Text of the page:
Here's our final question. As someone who's looked at another person's work in such a detailed and engrossing way, what type of perspective have you developed on Romero? Do you feel like you understand the man on a deep level? What are some of your personal conclusions about who he was and what he was trying to say?


Certainly digging through someone’s archives deepens your perspective. Two big takeaways come to mind for me though. One is the magnitude of his creativity. The man never stopped writing. I never expected to find over 100 unproduced scripts or treatments in this collection. So it's been illuminating to see just how many stories he wanted to tell, but also the breadth of the ideas. The scripts cover a wide range of genres and ideas, and very few include zombies, for which he was so famous. He definitely retains much of the social perspective and commentary in many of them, but you can tell he also just had fun writing. Some of the stories are quite silly, but clearly convey a love of just writing a good story.


The other takeaway is that he clearly was not interested in the business side of things. He was the creative mind and let others handle the business. This is apparent in that we have all of these scripts which cover his entire career, but most all of the production documents come from the material that came from his business partner Peter Grunwald. This might shed some light onto why so many of the films went unproduced – George focused more on creating than getting the projects made. But ultimately, the Archive really demonstrates the true legacy and impact that George had on horror, independent film, American popular culture, and cinema broadly.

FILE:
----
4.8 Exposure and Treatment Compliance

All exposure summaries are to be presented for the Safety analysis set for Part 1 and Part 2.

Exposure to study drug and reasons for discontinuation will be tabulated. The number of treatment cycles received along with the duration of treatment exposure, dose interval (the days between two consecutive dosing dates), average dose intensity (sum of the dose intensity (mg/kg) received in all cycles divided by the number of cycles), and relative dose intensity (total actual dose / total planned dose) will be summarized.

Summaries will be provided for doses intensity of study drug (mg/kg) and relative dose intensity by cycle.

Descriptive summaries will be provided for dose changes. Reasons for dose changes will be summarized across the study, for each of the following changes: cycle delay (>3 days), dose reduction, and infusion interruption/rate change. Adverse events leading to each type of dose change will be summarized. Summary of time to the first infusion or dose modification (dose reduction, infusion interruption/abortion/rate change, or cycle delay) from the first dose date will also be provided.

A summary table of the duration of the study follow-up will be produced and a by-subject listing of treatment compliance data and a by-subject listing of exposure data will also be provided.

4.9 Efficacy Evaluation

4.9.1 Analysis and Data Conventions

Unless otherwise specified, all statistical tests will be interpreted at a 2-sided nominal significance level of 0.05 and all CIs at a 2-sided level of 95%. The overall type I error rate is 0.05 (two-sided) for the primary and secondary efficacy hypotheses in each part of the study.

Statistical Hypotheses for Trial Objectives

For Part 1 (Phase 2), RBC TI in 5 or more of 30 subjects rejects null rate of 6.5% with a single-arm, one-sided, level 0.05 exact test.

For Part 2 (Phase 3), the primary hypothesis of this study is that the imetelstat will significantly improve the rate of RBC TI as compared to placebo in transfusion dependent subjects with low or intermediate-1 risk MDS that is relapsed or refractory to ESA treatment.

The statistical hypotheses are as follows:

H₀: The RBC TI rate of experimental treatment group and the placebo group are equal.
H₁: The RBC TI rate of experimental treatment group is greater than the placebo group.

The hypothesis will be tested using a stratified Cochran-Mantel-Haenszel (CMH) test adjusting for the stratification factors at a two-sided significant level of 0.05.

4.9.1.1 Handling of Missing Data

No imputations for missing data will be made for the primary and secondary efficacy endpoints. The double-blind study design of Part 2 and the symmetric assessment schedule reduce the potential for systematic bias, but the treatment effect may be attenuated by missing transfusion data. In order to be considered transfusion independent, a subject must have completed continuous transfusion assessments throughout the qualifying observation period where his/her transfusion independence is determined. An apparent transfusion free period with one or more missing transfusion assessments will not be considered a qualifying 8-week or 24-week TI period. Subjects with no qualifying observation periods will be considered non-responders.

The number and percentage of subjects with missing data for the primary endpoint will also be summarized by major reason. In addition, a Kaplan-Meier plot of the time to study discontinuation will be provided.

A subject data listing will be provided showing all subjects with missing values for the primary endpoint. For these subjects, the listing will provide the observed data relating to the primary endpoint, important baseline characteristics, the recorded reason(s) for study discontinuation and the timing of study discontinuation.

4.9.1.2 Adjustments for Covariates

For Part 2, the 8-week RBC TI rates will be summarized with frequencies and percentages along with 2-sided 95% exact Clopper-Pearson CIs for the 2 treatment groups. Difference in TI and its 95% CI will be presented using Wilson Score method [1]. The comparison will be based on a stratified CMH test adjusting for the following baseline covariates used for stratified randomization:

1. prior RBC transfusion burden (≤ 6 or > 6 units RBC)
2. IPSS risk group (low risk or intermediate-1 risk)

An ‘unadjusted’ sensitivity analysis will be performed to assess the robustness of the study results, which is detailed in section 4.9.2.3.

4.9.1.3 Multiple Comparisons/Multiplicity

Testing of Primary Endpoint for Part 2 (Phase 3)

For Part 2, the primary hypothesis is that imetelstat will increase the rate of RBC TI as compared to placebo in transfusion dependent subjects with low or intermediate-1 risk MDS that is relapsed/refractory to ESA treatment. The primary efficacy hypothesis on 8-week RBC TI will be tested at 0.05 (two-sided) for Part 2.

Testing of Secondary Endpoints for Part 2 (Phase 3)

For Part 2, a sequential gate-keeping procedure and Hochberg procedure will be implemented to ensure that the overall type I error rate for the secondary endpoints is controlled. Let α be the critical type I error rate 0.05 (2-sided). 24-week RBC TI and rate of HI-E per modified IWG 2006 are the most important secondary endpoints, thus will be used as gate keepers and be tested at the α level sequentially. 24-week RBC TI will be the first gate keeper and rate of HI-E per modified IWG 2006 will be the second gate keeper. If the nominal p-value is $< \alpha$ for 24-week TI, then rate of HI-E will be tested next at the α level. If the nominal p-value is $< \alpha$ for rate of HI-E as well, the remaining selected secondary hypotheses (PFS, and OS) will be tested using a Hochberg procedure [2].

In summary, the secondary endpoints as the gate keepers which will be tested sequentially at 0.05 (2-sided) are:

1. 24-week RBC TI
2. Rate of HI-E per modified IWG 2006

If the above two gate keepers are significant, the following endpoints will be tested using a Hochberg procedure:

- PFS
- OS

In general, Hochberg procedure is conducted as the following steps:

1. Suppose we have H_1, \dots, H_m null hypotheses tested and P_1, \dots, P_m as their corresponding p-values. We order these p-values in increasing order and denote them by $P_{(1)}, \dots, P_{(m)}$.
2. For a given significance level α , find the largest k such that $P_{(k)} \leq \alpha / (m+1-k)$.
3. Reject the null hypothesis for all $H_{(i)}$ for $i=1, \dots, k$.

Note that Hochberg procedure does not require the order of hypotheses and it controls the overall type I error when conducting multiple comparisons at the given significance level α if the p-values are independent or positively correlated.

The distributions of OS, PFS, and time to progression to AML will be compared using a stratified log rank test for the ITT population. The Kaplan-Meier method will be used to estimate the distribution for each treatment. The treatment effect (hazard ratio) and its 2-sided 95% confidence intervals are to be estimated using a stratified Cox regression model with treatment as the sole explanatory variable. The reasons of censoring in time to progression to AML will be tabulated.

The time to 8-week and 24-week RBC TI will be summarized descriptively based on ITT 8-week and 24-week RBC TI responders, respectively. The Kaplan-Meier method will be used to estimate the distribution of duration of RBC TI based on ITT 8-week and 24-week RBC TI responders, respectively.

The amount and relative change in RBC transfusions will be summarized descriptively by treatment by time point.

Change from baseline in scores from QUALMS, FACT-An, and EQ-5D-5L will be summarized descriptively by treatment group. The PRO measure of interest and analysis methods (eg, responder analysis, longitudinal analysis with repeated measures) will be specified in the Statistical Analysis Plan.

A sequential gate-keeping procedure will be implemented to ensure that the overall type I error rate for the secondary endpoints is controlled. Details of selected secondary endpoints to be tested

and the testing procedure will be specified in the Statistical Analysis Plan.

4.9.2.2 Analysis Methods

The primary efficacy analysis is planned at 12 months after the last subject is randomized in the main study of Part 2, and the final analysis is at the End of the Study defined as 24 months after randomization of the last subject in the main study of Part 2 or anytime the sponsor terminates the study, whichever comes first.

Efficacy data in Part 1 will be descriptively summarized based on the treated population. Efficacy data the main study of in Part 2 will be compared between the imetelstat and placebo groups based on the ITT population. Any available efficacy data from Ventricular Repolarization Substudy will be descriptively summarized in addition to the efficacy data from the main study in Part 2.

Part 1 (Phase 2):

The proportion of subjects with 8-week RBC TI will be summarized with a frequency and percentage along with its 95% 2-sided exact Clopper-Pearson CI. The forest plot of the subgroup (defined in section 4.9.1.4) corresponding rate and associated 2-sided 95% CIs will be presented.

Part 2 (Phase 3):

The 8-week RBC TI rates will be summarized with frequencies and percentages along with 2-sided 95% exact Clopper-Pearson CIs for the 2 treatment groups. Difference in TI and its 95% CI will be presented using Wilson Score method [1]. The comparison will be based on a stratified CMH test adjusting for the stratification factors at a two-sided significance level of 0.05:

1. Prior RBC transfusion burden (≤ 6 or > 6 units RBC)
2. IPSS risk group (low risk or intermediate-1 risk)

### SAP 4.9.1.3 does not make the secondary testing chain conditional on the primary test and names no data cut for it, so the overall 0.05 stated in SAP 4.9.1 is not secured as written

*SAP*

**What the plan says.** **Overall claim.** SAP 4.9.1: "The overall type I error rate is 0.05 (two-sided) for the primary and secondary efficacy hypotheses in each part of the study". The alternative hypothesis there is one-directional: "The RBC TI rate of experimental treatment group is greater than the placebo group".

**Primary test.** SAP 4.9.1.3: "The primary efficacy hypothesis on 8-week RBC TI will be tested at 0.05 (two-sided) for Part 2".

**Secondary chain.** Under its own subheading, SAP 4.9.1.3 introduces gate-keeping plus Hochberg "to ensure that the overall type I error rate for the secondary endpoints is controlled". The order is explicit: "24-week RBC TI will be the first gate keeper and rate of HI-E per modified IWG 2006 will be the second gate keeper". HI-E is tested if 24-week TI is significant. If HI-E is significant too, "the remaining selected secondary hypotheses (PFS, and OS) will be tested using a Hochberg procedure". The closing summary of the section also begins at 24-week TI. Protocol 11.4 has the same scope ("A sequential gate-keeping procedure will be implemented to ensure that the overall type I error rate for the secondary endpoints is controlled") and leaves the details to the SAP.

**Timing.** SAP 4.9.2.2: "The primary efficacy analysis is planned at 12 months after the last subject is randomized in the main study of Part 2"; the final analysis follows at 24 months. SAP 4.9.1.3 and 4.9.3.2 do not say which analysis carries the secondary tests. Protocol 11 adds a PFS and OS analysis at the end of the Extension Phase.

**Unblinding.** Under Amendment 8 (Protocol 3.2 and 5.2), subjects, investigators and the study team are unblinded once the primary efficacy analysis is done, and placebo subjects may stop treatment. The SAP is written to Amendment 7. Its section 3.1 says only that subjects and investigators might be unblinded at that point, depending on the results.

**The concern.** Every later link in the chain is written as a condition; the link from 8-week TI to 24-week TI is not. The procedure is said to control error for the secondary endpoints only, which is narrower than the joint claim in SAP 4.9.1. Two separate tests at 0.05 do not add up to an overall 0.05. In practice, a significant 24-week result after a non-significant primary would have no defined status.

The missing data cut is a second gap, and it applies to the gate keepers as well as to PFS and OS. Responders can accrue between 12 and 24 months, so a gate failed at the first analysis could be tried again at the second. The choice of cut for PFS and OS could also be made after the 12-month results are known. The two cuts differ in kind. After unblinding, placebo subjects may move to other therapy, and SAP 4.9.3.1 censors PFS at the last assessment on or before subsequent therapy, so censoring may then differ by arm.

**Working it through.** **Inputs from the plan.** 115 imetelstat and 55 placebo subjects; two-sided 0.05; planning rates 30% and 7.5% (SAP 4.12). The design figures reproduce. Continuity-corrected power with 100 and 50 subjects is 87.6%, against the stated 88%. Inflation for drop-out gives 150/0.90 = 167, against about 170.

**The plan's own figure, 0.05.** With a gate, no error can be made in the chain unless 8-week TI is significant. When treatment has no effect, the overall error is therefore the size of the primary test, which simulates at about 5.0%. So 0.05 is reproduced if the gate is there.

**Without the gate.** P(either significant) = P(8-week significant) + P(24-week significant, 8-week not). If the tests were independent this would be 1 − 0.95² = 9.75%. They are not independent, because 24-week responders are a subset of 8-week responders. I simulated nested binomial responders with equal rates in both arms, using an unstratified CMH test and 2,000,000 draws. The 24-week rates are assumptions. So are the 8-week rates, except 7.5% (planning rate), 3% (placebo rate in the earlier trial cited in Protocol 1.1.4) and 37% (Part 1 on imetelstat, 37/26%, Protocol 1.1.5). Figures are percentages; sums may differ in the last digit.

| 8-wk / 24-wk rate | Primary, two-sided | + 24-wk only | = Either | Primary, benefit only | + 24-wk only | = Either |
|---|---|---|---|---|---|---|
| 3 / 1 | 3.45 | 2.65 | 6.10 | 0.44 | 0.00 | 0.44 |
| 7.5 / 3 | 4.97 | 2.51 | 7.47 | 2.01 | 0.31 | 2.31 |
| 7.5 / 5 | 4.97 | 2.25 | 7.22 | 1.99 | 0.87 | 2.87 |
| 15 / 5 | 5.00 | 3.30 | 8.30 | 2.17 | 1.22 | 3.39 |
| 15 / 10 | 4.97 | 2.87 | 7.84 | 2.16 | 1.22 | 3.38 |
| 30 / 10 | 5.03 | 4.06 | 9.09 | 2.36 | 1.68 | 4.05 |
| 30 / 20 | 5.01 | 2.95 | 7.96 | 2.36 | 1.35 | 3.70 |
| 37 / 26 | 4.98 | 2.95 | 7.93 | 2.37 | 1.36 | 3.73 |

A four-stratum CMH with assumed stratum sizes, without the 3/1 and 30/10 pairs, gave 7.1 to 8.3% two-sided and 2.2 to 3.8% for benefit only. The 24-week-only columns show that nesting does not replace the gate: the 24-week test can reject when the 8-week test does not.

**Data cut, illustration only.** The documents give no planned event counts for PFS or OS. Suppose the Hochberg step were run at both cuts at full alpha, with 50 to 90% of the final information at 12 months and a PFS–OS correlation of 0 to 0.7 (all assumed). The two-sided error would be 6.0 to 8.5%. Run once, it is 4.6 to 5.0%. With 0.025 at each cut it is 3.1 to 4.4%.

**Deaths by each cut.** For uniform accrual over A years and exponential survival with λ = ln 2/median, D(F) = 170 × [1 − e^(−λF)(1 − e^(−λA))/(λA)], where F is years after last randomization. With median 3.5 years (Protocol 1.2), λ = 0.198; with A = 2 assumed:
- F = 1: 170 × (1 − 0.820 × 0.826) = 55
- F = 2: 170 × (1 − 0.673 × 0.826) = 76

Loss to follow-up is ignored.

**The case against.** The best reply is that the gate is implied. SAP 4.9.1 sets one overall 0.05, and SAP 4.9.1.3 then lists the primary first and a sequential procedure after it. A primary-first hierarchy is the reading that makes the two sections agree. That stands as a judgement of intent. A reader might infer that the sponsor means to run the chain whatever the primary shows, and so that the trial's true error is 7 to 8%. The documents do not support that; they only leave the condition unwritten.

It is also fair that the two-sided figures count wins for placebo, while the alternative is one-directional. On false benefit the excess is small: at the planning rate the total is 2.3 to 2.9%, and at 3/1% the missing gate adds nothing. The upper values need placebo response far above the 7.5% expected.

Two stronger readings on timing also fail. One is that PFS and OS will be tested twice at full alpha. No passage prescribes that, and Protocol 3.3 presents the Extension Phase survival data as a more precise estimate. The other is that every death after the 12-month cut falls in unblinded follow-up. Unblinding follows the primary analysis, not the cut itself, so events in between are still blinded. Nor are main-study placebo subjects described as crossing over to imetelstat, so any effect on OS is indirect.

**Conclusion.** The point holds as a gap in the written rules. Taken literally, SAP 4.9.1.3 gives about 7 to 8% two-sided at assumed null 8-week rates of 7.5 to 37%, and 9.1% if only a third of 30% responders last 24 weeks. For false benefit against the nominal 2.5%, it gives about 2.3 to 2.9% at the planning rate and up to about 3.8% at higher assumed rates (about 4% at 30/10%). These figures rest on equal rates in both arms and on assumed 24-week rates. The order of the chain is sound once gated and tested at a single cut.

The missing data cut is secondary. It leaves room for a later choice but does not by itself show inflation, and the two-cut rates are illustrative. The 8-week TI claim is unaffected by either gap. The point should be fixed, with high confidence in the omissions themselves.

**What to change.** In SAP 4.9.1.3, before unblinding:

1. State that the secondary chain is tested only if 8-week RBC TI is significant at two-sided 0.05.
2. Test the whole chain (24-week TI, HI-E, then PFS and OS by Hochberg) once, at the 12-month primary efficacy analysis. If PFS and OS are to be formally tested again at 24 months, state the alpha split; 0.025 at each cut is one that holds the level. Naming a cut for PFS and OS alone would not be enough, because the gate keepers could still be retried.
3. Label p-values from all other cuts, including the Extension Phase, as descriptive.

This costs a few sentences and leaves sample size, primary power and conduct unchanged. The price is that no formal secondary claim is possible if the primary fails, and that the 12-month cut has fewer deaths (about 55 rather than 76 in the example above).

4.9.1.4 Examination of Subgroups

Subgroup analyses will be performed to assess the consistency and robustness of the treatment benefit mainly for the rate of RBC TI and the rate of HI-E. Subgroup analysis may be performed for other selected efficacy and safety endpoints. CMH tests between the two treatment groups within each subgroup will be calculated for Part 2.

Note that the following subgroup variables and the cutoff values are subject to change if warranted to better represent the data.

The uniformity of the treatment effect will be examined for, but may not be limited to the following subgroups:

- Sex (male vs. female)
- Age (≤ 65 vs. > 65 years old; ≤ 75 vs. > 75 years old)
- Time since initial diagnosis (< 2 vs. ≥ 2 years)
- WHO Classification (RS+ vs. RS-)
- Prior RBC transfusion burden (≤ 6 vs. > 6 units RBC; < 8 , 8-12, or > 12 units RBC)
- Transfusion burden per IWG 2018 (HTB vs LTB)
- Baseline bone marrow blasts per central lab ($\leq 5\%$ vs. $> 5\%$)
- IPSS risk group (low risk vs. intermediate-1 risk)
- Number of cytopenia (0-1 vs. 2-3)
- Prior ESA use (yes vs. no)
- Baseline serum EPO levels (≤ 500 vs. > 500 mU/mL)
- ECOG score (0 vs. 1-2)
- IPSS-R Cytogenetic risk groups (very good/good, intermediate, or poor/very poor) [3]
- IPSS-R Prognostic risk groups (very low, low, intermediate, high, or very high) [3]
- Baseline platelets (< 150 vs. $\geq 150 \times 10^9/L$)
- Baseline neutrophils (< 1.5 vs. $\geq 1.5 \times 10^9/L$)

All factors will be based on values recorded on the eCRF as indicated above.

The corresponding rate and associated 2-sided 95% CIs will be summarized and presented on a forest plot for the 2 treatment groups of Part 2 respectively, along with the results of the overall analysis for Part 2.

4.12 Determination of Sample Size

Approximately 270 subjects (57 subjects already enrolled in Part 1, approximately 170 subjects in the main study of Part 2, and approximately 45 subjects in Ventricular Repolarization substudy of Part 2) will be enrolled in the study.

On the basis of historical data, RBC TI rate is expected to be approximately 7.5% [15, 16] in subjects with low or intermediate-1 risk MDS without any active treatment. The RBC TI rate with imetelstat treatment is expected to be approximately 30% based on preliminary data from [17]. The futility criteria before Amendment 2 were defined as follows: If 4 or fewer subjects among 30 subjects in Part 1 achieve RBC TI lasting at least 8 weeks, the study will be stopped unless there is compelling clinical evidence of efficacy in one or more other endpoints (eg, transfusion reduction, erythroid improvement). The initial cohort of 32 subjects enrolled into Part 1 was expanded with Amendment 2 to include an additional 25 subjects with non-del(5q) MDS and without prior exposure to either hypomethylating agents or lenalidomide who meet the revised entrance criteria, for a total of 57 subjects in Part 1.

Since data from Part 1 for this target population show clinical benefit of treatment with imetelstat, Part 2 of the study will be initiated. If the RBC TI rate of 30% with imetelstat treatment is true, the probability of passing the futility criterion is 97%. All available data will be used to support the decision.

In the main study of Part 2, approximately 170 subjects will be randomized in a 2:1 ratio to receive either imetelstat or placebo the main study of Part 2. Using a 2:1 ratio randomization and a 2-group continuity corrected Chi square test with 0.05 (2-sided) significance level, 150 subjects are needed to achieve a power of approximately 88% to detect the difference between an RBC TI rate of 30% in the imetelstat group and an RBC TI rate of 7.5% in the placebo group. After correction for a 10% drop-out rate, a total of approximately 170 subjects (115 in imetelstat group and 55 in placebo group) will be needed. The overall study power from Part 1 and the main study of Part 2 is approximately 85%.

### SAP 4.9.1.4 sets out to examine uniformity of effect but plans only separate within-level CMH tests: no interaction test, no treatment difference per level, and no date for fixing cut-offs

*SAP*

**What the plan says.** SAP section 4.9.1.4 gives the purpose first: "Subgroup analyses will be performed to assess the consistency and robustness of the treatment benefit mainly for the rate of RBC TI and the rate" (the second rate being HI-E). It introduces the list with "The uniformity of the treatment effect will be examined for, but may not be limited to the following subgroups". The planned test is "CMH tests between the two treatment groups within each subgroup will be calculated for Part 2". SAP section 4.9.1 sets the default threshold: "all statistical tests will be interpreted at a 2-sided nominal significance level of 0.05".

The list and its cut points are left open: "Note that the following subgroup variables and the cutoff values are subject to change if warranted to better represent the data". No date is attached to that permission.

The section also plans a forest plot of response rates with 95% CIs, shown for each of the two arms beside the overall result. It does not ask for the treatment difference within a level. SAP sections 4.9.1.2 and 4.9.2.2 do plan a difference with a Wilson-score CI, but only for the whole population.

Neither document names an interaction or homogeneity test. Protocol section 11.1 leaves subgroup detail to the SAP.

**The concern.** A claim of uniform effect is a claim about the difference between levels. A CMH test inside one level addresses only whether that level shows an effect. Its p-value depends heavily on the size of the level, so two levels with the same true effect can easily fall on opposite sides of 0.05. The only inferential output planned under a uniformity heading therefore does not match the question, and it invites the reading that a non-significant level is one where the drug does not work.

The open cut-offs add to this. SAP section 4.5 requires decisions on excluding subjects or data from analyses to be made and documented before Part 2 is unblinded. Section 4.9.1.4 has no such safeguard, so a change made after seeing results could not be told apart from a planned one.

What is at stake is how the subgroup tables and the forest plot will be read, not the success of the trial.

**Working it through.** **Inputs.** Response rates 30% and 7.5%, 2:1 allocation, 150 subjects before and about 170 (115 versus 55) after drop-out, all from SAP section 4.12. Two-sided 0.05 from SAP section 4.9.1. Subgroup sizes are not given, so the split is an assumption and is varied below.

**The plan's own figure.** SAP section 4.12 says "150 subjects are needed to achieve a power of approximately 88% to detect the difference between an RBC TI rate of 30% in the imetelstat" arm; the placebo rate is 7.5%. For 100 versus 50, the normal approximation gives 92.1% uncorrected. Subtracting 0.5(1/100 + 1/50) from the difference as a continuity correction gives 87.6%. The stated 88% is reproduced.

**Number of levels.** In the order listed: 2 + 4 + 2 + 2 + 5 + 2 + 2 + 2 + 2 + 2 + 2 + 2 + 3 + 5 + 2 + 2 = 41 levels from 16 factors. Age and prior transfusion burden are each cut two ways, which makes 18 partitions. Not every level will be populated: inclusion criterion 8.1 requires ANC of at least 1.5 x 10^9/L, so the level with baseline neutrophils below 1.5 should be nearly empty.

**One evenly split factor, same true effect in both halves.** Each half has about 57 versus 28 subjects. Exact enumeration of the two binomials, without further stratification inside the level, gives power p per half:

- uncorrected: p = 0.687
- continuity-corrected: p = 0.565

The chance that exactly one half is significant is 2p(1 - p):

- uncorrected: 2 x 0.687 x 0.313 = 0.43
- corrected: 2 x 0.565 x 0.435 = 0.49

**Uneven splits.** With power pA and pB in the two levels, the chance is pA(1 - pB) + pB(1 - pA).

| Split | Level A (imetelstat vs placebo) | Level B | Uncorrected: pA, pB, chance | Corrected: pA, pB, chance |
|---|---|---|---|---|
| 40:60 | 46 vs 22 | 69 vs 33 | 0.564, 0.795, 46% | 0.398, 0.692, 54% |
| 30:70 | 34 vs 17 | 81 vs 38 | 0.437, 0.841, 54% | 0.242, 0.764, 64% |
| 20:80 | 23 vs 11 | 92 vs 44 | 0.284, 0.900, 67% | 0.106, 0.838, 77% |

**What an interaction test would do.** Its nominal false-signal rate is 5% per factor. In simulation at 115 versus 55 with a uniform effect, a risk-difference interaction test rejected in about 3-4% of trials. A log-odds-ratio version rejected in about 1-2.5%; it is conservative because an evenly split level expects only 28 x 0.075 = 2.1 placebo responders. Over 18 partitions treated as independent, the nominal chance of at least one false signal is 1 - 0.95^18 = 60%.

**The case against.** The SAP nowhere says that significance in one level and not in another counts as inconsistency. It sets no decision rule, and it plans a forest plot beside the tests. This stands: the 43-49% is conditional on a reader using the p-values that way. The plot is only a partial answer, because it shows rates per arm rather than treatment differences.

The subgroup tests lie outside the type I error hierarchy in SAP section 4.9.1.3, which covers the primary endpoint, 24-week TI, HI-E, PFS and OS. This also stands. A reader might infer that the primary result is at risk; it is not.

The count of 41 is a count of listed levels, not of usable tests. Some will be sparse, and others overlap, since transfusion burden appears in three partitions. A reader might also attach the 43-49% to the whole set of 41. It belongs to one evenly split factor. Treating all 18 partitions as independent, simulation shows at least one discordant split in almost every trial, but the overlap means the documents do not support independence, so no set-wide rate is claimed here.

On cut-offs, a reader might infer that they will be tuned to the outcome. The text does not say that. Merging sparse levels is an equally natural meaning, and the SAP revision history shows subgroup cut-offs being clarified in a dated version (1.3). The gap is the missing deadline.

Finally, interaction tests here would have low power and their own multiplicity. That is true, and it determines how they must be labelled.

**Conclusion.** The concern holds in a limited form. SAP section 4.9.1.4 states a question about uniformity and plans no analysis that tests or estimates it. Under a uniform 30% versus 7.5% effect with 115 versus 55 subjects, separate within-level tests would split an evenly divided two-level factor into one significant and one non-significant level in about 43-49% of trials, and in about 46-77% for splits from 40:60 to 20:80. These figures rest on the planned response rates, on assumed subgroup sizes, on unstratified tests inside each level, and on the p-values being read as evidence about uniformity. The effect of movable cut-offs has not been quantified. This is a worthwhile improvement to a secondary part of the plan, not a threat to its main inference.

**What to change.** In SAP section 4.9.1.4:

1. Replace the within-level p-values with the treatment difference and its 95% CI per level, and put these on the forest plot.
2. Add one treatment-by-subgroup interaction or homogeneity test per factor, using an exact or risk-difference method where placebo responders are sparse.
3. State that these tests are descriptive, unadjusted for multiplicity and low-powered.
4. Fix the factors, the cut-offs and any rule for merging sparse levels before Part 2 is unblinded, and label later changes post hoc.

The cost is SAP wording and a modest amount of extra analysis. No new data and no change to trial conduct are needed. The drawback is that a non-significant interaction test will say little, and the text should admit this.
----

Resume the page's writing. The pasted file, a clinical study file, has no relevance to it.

Thanks to Ben for taking the time to work with us on this feature!


Want to develop your own perspective? Book a flight out to Pittsburgh and do some digging through the Archive for a couple weeks. We might see you out there!


In the meantime, you can get more details on The George A. Romero Archival Collection at Pitt by clicking here, and follow The GARF on Facebook, Twitter, and Instagram. And again, this is not a drill - you can check out THE ENTIRE LIST of what's in the Archive right now by clicking here.


For those who haven't seen it yet, THE AMUSEMENT PARK is available to stream now on Shudder.


There's still more boxes to be unpacked...